Lorcan's father, Peter O'Brien, is at his wits' end. And he's pessimistic about the latest application for a statement for Lorcan, which is winding its way through the bureaucracy. "We've brought this to the authority's attention for years now, but they've jumped behind every fence and legal nicety available to avoid their responsibility," he says.

The family have no complaints about teachers and staff at Lorcan's primary school, Mevagissey, situated in a picture-postcard fishing village on a tiny natural harbour on Cornwall's coast.

"His class teacher is brilliant," enthuses his mother. "Lorcan would be worse without him. But the school just hasn't been given the resources to help him cope."

And in such a big class, Lorcan's vulnerability emerges. His mother has complained of verbal bullying. "He hates school and suffers because he's so far behind," she says. "The other kids think he's stupid and call him 'dumbo'. He hasn't any friends of his own age. My real worry is that he'll become alienated and unhappy."

Underlying the family's sense of injustice is their frustration that other children with comparable difficulties get plenty of help. An East European boy at the same school has two hours one-to-one help every day with learning English.

Loeke Wartna knows of several cases of children with less severe difficulties at Cornish schools who have been given much more help than Lorcan. There's also a suspicion that Lorcan's calm demeanour and good behaviour is a disadvantage.

I described Lorcan's situation to teachers in other parts of the country with experience of special needs children. "If he threw the occasional brick through the window, he'd soon get more help," said one. "The weak, but well-behaved, kids always miss out," another said. The British Dyslexia Association thinks that behaviour can distort decisions about educational support. "Resources can be focused on children with special educational needs with behavioural difficulties," says Steve Alexander. "This leaves those that behave well with less."

Another problem is that people see dyslexia as a relatively minor affliction, given the number of successful figures, such as Richard Branson, Michael Heseltine, and Susan Hampshire, who suffer from it. But these are the exceptions, says Steve Alexander. "For the majority of severe dyslexics, school is a constant battle to keep up, which puts them and their families under immense stress."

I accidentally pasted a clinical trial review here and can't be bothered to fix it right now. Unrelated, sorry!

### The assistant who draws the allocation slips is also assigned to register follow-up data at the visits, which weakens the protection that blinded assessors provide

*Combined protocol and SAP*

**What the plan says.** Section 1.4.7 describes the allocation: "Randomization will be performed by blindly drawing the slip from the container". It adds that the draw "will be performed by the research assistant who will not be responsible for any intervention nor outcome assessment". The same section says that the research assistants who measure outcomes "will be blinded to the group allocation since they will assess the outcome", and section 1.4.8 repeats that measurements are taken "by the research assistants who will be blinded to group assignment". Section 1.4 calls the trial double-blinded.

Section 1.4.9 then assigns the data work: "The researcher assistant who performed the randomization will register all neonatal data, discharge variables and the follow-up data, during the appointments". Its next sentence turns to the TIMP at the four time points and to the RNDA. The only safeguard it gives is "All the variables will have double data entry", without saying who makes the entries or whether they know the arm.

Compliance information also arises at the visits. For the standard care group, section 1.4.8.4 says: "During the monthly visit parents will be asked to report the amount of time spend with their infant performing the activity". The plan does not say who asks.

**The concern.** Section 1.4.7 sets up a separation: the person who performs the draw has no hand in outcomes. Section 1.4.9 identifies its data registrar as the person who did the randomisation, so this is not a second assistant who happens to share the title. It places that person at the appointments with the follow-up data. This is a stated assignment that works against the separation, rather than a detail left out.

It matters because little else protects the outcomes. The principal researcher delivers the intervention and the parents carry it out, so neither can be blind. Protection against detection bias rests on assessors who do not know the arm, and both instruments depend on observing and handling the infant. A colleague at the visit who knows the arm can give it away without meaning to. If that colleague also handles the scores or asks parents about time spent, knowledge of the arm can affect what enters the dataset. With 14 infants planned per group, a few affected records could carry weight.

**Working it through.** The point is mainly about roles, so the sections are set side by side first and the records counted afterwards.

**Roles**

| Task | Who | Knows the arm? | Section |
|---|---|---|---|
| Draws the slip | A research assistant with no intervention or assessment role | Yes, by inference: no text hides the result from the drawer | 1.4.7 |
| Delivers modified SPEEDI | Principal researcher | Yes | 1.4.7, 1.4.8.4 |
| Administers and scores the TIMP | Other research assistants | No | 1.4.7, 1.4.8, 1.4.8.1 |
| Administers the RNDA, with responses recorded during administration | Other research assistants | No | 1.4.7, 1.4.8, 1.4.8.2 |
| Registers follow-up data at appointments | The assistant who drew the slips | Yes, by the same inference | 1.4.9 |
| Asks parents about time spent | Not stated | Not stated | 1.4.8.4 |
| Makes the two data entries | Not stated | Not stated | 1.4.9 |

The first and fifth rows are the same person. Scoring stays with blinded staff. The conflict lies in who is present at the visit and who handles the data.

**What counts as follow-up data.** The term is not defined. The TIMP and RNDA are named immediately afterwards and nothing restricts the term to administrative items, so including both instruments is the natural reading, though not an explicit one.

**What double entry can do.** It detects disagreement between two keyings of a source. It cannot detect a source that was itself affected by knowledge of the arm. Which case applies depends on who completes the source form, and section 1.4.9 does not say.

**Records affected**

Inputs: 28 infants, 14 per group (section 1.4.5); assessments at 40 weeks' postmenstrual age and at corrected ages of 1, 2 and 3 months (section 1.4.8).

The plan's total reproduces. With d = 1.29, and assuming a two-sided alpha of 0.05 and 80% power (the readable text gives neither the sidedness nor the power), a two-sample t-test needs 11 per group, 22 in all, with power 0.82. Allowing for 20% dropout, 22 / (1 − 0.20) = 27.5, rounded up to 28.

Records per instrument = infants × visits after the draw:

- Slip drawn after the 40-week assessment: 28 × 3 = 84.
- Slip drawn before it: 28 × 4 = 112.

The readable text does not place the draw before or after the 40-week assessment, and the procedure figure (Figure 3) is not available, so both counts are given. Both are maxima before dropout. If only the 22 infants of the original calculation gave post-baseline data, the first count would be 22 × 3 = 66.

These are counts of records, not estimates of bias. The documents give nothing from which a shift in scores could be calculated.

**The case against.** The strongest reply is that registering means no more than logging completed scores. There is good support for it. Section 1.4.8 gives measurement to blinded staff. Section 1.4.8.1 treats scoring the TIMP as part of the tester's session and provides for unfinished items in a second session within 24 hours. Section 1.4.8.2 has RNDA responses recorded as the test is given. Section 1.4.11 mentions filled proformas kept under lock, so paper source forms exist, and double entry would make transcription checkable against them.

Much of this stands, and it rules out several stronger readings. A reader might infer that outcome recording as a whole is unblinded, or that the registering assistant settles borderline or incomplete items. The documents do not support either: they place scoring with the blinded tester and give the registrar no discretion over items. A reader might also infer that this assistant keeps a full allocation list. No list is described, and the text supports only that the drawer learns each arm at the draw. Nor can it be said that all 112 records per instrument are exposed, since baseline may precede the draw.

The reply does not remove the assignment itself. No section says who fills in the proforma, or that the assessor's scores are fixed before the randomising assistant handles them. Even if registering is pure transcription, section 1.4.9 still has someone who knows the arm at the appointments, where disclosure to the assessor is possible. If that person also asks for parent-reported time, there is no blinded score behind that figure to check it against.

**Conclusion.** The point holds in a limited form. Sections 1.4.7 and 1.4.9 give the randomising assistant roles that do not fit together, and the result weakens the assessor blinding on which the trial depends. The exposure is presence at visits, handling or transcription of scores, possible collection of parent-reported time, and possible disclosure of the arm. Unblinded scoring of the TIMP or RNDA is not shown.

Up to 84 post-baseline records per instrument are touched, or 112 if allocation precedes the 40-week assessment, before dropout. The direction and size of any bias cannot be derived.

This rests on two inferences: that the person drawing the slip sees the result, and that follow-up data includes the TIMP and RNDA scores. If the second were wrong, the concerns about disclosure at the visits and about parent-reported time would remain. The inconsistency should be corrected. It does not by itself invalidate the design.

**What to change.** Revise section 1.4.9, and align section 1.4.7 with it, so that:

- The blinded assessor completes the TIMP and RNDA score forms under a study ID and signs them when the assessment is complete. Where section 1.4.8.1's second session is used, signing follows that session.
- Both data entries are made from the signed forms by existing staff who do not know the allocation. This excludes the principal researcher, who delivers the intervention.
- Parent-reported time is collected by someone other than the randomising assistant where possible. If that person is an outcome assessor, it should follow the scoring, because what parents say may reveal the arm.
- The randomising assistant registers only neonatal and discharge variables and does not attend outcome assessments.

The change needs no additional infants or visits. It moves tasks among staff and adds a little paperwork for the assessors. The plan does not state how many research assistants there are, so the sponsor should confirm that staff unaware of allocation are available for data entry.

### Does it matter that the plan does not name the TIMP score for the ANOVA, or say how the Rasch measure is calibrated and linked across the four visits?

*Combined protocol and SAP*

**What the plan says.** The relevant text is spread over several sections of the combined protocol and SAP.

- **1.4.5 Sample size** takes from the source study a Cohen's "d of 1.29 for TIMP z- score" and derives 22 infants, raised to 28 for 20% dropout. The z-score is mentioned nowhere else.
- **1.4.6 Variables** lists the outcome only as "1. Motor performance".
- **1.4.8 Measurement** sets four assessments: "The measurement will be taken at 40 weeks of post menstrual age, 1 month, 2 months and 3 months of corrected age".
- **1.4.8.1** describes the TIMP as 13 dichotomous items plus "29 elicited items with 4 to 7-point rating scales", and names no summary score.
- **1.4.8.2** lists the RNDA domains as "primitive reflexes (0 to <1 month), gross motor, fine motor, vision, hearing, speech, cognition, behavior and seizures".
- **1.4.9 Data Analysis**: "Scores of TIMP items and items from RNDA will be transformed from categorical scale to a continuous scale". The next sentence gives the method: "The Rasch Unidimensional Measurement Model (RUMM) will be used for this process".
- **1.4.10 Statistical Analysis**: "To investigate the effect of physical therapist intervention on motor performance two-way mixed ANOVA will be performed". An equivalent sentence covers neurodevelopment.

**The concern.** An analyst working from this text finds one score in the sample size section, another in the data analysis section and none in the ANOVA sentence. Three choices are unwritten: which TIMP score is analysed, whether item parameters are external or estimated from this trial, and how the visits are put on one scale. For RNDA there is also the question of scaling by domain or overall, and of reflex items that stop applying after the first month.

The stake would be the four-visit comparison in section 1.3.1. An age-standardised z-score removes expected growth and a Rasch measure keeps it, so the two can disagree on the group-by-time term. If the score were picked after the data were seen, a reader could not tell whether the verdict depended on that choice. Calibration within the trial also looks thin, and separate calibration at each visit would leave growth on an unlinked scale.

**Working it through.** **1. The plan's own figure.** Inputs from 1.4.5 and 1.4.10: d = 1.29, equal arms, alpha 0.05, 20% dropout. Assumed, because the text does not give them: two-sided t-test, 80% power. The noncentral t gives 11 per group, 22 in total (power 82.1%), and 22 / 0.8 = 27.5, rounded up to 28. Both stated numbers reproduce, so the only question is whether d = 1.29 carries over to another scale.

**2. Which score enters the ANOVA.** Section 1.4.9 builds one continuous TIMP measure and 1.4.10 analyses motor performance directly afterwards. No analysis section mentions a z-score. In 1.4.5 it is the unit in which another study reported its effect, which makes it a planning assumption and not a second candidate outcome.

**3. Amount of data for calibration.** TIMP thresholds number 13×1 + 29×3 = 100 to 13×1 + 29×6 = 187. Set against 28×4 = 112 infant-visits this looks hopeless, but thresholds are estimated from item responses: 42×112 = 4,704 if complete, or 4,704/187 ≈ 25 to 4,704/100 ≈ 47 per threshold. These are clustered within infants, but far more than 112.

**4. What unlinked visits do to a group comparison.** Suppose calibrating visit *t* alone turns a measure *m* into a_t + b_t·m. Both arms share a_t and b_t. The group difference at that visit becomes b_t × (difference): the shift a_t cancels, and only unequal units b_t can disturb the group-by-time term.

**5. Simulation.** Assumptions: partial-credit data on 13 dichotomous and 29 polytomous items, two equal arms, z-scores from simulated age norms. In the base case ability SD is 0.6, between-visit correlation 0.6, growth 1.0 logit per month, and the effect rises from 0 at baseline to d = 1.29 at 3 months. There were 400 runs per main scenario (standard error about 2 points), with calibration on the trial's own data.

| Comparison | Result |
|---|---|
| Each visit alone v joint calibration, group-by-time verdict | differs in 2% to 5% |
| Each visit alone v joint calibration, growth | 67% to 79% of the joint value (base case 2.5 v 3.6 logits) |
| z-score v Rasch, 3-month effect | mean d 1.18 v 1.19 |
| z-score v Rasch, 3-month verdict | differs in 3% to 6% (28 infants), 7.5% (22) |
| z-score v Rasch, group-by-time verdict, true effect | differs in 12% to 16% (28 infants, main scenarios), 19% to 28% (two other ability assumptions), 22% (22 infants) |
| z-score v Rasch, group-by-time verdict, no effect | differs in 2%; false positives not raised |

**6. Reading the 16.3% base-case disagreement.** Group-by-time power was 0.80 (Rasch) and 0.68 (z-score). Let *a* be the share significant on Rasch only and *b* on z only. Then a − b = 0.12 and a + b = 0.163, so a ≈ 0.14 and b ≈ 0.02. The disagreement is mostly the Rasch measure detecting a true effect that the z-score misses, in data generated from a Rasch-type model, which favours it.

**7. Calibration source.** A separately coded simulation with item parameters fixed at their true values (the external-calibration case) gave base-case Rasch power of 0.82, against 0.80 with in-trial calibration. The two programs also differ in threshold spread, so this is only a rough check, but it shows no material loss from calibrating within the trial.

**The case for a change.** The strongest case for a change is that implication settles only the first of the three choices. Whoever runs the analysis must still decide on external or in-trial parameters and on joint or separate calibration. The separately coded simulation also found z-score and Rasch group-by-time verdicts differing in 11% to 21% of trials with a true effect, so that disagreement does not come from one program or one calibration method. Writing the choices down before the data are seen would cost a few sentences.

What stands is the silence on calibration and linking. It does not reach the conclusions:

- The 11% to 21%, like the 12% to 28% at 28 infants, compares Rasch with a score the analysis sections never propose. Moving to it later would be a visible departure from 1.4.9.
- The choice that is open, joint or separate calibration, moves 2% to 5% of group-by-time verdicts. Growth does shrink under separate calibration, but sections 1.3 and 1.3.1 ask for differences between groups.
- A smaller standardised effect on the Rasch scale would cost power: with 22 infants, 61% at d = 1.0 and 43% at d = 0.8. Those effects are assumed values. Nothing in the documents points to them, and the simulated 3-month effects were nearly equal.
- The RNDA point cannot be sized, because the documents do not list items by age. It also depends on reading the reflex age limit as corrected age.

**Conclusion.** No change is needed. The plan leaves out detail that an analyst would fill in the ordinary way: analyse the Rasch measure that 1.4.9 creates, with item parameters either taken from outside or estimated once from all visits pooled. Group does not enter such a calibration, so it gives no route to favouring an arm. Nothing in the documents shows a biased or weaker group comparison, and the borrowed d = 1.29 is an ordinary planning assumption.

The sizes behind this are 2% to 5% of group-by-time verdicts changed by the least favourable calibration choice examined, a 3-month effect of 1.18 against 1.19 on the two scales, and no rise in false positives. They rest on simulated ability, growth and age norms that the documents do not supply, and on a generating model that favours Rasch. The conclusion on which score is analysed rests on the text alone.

Cornwall will not discuss individual cases. But, in a statement, the council hinted that the O'Briens' appeals were being rejected on grounds other than cost. "Our work in this area has not been the subject of cuts, so this is not a resources issue," it said. In that case, why is Lorcan being given so little help?

As EDUCATION went to press, Cornwall County Council offered to provide Lorcan with one hour a week of individual support. The family says that it is far less than they consider Lorcan needs but that they will consider the offer



What is it?The word comes from the Greek, and means a difficulty with words. Sufferers have an abnormality in the area of the brain that deals with language, affecting the skills needed for learning to read, write and spell. Brain imaging techniques show that people with dyslexia process information differently.

Degrees of severity: Around 4 per cent of people are severely dyslexic. A further 6 per cent have mild to moderate problems. Dyslexics come from all backgrounds and abilities.

Famous dyslexics: Tom Cruise, Walt Disney, Richard Burton, and Cher. Some sufferers claim that excellence in one area is partially attributable to dyslexia, though scientific proof of this is elusive. But dyslexia is certainly not a barrier to high achievement.

Help: The British Dyslexia Association (www.bda-dyslexia.org.uk) is a charity that covers about 90 local dyslexia groups. Other organisations include: British Dyslexics (www.britishdyslexics.co.uk); The Dyslexia Institute (www.dyslexia-inst.org.uk); and the Adult Dyslexia Organisation (www.futurenet. co.uk/charity/ado). SM